Fortunately, there’s also hope for those on a somewhat more modest budget.  MXXXCore is a vastly scaled-down version of MXXX.  It has all the infrastructure and utility functionality but next to no FX capability other than the Filter module, a basic compressor and the Delay Tap module.  Core FX capabilities becomes available as equivalent Melda individual plug-ins are purchased.  Need the MXXX vocoder module?  Purchase MVocoder and it is enabled in MXXXCore.  While individual plug-in acquisitions are a way to eventually get to a usable MXXXCore capability, I think that the sweet spot is probably to purchase (on sale) the MCreativeBundle for $225 USD and pick up MXXXCore for around $110 USD (or presumably half that when on sale).

That would get you all the creative action except EQ (although you have some control there since the filter and the band-pass modules are available).  Melda has published a roadmap on the MXXXCore product page that shows what standalone plug-ins will unlock what modules in FX.  But assuming you’re satisfied with the on-board dynamics and EQ capability, with MCreativeBundle acquired, you should only be missing a few special purpose modules like the spectral dynamics and the stereo spread engines, which are not normally going to be needed in general creative FX construction (don’t get me wrong – MSpectralDynamics and MStereoSpread are my two most-used and highly-valued Melda plug-ins, so I’m not lightly dismissing either of them).  In any case, with this route, there’s a bit more complexity, but at least we get the price of a mostly-complete MXXX to somewhere in the mid-$300s.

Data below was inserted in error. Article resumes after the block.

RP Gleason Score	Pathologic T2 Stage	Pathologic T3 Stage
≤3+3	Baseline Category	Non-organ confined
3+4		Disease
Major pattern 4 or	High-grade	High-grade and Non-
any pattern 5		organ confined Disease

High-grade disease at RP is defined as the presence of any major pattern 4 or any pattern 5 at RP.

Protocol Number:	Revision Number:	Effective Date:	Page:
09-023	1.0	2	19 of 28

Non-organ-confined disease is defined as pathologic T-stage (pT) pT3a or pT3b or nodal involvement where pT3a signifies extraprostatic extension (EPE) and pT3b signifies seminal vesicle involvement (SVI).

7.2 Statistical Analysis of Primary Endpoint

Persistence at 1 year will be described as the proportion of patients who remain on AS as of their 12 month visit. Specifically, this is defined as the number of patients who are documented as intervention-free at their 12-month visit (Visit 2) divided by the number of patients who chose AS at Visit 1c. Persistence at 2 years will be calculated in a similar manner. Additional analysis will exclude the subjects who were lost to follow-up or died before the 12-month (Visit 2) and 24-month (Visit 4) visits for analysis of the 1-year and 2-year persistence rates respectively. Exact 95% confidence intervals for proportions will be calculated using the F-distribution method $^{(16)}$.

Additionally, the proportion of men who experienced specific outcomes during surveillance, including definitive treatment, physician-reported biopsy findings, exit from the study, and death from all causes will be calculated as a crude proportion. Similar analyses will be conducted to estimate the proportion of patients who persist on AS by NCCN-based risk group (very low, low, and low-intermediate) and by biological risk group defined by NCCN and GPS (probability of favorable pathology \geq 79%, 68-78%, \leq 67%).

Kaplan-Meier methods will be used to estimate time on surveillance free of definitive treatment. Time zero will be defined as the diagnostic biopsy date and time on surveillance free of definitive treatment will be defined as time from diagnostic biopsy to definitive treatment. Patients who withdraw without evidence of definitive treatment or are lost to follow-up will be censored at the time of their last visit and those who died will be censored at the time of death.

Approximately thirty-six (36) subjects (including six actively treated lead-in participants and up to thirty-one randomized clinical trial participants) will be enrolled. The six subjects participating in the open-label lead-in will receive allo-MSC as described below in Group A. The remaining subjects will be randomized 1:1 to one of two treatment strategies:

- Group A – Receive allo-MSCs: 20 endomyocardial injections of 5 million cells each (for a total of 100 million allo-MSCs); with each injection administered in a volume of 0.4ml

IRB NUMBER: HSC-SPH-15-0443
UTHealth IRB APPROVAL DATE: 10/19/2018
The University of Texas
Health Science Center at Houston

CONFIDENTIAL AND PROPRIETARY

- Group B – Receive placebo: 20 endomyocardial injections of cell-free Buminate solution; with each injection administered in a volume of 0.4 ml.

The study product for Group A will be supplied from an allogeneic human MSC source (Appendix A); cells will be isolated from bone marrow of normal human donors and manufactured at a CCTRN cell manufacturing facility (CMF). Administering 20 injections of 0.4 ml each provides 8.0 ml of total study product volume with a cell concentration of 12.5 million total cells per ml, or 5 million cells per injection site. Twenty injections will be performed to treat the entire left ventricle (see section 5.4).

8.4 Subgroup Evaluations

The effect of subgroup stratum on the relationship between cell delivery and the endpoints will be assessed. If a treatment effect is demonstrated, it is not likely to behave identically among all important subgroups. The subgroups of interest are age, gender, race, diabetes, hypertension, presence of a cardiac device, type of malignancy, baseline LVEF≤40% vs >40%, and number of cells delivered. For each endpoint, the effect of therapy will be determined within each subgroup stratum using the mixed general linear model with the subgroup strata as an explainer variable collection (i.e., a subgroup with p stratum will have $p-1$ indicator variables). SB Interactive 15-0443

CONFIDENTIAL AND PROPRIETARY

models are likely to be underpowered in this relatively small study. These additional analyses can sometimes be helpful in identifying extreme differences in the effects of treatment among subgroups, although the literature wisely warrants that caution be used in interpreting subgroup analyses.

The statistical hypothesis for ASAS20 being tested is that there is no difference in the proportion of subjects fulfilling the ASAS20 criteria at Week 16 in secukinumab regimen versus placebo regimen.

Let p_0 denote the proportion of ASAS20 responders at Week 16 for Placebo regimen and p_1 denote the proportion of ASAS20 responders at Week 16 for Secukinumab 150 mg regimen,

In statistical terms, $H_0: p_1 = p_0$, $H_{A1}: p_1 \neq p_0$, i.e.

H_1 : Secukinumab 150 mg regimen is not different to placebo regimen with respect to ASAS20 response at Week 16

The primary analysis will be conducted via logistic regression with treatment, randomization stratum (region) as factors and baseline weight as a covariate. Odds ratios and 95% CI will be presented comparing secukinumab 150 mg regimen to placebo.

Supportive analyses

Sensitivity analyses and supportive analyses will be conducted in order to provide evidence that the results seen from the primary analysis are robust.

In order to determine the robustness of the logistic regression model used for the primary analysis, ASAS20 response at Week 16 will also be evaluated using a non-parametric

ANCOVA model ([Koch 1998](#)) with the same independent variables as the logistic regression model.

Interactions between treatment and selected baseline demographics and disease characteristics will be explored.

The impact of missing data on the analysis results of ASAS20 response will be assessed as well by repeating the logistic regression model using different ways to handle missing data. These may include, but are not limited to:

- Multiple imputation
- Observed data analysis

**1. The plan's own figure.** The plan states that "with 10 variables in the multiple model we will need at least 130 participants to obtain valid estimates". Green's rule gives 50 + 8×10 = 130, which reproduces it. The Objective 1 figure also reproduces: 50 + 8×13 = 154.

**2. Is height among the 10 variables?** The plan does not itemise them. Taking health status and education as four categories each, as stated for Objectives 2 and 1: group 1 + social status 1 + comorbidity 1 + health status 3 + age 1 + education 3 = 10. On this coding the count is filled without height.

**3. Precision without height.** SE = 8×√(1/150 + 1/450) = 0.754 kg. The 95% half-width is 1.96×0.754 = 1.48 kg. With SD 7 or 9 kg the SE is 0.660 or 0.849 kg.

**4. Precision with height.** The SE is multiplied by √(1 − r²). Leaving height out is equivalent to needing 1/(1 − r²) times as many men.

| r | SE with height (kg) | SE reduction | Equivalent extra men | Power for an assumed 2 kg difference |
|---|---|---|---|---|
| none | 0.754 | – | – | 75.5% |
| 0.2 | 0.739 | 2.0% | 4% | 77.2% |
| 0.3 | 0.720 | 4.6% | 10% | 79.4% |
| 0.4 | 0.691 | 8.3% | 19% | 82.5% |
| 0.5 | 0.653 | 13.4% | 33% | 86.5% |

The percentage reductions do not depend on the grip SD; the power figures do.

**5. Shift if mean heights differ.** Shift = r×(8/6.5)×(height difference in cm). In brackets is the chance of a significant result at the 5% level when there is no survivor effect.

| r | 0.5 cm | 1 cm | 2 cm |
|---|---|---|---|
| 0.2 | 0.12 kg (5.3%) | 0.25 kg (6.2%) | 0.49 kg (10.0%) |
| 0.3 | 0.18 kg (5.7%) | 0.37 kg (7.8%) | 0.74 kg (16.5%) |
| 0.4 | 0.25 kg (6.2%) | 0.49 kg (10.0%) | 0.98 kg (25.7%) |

But even all by itself, MXXXCore is a killer effect because just the filter and delay-tap alone with all the modulation and routing capabilities can compete feature-wise with many other sophisticated filter FX plug-ins in the market.  Pick up MMultiBandDelay for full delay capability when on sale for less than $30 USD, and now you’ve got a killer delay and filter double threat – all for a grand total of less than $90 USD.  This is one hell of a lot of functionality for not very much money.  So, in the end, you may find that MXXX magic can be in your life after all, even if budget is somewhat tight.

MXXX is utterly unique and there’s nothing else to which it can be compared at this time.  Is it worth all that money?  Do you want and/or need almost limitless FX capability?  I would suggest that the answer to the former question is the same as the latter.

For more information or to purchase MeldaProduction software, go here:

https://www.meldaproduction.com/